Technology of Our Own: Developing Information and Communication Technology for the Coffee Industry


By Stephanie Ratanas, Dogwood Coffee

In every sector of the specialty coffee industry, growth and progress now demand more information and precision than ever before. Producers, exporters, importers, and roasters want greater detail about a coffee—they require cupping for quality down to the day of harvest and geographic area of a farm. Exactly measured data about moisture content and water activity are essential. Roasters, quality managers and retailers expect information about the roast down to the specific batch; and there is even a growing group of consumers who ask more questions about the story behind what they drink, including the details of how it was prepared.

The coffee industry is not alone in facing these demands. The prevalence of communication technology has increased in our sector of business, just like any other, incorporating the use of digital teamwork tools like Dropbox, Skype, and Slack. But the information our industry collects demands specific tools to communicate coffee-industry-specific information. Technological development in our own trade now allows us to go beyond the basics of “craft” and theory, to the ability to record and utilize empirical data. How has our industry responded to meet our needs for analyzing and communicating new data, and how can it do better?

Though it is not the only profiling software, Cropster has arguably become the industry standard for gathering and analyzing information about roasting. Roasters can record roast information in precise detail, pair it with cupping results, and use the combined data to achieve and maintain desired outcomes. Quality analysis paired with the inventory management aspects of the software makes it a no-brainer for roasters with multiple employees or production facilities that need to share information. No technology developed outside the coffee industry has been put into widespread use to record this type of data, as it is necessary to develop specific software to facilitate the coffee roaster’s unique ways of analyzing information.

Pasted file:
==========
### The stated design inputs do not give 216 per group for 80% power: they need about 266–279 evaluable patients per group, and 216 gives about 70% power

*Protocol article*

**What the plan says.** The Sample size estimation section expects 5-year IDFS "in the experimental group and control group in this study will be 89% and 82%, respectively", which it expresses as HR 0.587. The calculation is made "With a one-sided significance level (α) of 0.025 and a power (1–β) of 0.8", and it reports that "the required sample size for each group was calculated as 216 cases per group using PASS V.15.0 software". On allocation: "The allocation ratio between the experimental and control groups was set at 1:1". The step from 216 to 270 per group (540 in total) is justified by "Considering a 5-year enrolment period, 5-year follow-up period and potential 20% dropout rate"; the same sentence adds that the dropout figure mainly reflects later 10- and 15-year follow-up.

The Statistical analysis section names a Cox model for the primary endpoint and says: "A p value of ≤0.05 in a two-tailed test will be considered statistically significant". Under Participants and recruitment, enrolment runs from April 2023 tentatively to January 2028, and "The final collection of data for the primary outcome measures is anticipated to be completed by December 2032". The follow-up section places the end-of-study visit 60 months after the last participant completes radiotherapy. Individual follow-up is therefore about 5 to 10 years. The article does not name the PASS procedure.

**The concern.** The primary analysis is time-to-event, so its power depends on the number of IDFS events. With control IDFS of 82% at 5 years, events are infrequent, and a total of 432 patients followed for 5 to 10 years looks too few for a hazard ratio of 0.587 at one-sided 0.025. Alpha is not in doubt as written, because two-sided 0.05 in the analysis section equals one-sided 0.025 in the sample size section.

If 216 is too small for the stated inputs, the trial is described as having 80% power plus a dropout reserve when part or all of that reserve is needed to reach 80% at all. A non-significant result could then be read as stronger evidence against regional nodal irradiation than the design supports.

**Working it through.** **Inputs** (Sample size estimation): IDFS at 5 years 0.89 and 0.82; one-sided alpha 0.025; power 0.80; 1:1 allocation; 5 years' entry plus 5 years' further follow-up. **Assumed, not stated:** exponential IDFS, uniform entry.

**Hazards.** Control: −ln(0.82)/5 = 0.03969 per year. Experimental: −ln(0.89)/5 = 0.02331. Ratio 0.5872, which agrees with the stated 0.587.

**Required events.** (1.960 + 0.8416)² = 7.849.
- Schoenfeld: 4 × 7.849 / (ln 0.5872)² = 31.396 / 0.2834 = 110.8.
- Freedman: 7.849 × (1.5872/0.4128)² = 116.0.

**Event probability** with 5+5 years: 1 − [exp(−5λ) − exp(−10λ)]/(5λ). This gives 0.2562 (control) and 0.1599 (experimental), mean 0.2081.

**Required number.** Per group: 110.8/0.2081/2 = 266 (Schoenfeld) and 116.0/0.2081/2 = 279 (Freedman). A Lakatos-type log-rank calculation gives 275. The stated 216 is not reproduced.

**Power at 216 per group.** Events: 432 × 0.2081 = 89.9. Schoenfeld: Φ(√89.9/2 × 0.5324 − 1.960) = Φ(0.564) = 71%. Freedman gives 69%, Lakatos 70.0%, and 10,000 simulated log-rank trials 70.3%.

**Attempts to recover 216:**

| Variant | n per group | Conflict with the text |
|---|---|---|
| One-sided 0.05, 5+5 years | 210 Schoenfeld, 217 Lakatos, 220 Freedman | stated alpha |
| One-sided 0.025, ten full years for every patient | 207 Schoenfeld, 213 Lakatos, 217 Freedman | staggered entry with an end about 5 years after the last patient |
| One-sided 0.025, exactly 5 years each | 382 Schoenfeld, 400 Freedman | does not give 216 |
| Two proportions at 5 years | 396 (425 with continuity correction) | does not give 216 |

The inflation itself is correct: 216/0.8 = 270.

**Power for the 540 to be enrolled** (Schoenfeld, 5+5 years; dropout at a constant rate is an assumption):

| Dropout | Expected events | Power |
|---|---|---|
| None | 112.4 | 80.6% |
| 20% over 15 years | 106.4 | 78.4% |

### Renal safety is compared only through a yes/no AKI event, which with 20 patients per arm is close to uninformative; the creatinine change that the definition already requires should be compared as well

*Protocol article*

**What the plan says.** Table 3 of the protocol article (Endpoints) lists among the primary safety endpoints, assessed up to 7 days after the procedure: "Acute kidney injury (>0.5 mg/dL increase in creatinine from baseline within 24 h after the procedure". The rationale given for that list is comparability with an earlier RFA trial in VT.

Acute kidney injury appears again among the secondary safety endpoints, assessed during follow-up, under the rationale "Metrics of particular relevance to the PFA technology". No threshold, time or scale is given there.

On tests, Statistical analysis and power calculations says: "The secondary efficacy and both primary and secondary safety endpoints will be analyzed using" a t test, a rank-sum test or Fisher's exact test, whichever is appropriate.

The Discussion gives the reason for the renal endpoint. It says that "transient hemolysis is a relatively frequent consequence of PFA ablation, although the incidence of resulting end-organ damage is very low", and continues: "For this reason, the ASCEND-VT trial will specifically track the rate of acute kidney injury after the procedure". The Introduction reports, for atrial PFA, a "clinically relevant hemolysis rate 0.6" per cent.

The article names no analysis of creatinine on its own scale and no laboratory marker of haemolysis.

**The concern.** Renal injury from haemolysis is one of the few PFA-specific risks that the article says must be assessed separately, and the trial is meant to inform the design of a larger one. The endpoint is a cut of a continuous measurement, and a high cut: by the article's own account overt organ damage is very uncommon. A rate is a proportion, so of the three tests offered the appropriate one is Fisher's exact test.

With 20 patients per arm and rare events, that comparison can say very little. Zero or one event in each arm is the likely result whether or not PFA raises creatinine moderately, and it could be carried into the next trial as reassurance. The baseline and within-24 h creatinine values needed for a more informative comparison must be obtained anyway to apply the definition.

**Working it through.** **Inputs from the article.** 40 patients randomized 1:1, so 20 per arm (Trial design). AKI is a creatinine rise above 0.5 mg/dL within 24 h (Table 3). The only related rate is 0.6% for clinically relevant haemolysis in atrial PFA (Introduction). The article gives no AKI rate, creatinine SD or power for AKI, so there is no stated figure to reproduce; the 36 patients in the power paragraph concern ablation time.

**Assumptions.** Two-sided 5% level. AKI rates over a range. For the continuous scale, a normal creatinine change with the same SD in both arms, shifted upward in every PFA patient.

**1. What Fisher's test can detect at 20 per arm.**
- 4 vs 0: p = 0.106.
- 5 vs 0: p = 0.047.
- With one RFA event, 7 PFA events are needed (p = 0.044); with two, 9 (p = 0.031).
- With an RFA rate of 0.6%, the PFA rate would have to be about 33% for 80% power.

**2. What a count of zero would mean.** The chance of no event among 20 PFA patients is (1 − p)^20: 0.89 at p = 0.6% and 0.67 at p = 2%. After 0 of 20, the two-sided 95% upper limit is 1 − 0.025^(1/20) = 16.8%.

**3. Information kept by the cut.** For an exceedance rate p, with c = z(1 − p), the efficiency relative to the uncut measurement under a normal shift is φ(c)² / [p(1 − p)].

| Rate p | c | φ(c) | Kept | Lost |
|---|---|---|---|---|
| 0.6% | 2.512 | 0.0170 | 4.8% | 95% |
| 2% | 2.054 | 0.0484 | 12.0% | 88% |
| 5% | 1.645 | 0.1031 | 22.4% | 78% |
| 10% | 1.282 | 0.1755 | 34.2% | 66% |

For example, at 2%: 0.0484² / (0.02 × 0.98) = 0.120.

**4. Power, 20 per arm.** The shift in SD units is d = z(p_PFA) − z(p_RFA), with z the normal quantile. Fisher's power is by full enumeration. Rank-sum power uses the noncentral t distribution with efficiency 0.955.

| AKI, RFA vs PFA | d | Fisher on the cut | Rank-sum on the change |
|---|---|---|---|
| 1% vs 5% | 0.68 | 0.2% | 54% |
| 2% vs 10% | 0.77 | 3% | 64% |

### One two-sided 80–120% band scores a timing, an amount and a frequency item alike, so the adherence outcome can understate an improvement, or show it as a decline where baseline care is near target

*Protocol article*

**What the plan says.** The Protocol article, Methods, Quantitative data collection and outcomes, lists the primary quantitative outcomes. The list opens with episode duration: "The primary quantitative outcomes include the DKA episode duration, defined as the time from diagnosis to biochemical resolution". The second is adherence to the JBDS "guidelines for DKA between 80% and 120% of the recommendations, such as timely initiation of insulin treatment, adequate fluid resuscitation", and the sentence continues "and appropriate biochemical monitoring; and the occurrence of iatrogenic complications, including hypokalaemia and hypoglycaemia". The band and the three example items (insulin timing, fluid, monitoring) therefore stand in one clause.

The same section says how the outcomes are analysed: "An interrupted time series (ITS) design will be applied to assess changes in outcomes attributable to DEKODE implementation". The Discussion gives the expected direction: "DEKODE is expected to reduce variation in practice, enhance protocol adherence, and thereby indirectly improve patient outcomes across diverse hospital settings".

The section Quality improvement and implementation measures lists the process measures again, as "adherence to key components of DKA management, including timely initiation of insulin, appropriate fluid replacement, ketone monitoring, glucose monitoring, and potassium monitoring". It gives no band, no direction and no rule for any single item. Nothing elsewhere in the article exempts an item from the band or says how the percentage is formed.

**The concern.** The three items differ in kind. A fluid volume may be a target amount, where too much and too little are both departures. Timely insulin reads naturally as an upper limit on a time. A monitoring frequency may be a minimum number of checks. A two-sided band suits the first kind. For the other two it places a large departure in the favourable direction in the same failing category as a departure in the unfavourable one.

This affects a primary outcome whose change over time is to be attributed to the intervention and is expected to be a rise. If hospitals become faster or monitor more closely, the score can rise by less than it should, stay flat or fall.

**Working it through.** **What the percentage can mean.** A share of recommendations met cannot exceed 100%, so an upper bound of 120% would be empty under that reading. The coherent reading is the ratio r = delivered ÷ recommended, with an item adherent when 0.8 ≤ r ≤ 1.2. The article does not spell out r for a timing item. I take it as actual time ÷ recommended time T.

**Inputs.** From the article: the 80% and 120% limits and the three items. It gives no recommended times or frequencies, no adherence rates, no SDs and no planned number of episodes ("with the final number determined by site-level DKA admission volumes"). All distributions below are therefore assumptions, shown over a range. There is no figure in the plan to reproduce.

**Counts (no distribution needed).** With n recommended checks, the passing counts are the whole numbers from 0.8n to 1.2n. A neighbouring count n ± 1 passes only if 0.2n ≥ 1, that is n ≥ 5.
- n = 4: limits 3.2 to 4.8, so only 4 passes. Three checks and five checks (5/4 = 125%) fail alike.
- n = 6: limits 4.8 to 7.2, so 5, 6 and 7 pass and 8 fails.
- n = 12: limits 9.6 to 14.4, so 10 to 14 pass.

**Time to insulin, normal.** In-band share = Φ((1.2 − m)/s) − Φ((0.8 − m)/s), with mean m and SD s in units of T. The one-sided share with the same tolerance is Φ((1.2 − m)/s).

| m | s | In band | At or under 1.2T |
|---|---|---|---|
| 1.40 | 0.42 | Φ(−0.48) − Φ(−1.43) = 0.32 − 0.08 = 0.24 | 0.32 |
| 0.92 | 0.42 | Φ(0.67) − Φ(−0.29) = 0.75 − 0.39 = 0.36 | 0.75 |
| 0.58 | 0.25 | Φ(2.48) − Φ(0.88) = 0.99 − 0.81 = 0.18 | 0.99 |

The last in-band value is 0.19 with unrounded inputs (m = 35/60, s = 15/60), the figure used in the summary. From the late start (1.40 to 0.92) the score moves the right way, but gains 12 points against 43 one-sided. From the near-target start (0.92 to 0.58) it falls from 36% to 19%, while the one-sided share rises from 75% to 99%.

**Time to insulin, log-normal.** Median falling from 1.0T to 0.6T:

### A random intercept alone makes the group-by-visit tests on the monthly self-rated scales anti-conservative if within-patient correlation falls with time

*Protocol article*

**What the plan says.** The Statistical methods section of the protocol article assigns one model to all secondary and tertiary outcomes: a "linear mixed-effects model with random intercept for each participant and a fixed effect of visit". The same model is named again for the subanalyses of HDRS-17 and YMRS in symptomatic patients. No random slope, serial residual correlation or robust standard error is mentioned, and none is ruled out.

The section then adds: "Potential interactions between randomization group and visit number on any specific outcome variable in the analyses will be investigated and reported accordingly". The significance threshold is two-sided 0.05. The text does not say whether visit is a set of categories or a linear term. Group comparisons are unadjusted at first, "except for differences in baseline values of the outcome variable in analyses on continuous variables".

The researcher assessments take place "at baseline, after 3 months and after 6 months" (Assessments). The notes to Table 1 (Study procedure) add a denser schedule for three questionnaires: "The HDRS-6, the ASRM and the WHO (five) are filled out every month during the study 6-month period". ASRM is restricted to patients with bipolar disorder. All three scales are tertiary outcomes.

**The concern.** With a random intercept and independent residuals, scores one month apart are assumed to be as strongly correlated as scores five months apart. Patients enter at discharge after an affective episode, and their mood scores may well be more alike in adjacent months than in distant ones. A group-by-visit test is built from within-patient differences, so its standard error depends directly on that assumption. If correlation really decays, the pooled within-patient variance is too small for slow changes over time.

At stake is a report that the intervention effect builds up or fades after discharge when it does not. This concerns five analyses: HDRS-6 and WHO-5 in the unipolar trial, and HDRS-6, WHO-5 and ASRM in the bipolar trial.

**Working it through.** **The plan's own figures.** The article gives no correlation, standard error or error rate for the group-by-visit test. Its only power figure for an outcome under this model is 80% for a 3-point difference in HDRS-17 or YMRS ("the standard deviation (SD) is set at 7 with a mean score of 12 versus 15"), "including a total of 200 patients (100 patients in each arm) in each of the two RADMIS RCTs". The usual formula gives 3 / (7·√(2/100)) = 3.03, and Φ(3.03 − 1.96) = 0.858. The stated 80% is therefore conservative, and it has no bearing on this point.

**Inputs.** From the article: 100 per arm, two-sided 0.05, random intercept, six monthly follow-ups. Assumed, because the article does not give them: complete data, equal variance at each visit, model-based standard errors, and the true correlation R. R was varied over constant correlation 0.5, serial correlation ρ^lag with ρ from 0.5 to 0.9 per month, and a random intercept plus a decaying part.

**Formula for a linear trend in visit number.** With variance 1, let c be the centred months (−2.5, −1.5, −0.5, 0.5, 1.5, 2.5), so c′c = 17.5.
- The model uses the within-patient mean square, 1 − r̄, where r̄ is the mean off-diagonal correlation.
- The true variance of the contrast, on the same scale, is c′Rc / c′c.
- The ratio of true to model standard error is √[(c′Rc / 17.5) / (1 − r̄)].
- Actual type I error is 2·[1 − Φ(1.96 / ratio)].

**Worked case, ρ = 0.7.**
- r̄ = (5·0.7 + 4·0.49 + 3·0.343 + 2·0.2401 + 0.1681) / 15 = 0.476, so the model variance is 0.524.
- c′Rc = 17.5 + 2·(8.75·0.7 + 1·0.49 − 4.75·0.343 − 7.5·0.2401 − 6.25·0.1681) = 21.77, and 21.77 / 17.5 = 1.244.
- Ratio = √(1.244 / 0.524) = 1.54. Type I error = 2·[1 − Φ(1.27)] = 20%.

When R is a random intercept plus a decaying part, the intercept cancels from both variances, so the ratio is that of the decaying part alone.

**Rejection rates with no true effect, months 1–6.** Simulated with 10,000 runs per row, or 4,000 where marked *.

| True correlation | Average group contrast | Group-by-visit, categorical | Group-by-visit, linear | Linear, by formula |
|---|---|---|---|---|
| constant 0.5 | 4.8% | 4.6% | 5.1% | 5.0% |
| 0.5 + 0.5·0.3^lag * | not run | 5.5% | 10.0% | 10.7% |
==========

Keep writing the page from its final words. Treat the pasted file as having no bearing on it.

“The whole system is based on what we get from the industry,” says Norbert Niederhauser, CEO of Cropster. “We made an industry tool not because we invented it—the industry invented it. We take these ideas and build them into products.”

Cropster began as an initiative for gathering and organizing information at origin, but the roasting software was the element that took off with the most success. With the traction gained from the roasting sector, Cropster is now returning to a focus on origin, providing a digital information-sharing platform to help organize information more effectively at the producer level. With more roasters, exporters, and importers investing intimately in the coffee process at origin, the quality demands are high and the information expected extends beyond the scores at the cupping table.

Niederhauser says that in the current state of the technological world, the biggest challenge of implementing the hardware at origin is not necessarily the access to the technology, but the cultural ideas around gathering information. Communication and information-sharing technology has certainly increased the possibility of interaction between cultures and across distance, but that alone cannot create the shift into prioritizing data collection and analysis. Niederhauser emphasizes that the disconnect that exists between the seeming excess of information collected and the quality is not immutable, and producers who want to sell in the specialty market do develop an understanding of the importance of long-term data collection about farming.

“They realize they will really get more money for better information, which leads to better quality. After this circle is understood, it’s of no issue.”

The use of technology for data analysis becomes imperative as the data pool gets larger and more complicated. In Costa Rica, boutique exporter Exclusive Coffees implemented an internal cloud-based system in the last year to organize and share sample and cupping score information with the coffee producers they work with. Producers enter the samples with all relevant lot information, and on the other end, cuppers enter scoring information immediately after a flight, so that the producers can easily and instantly access the information and apply the findings to their current practices. Co-founder Francisco Mena says about 80 percent of the producers working with Exclusive Coffees use the system fully. There hasn’t been much pushback to the idea, it has simply required a process reminding producers to use it and educating them on how to make use of its efficiencies. From its inception, Exclusive Coffees has required a strict level of information gathering about the coffee farming process, as well as creating a connection between that information and quality by cupping with producers and training in sensory analysis. With massive growth over the past few years, the volume of information has simply become too much to effectively communicate without more efficient information-sharing technology.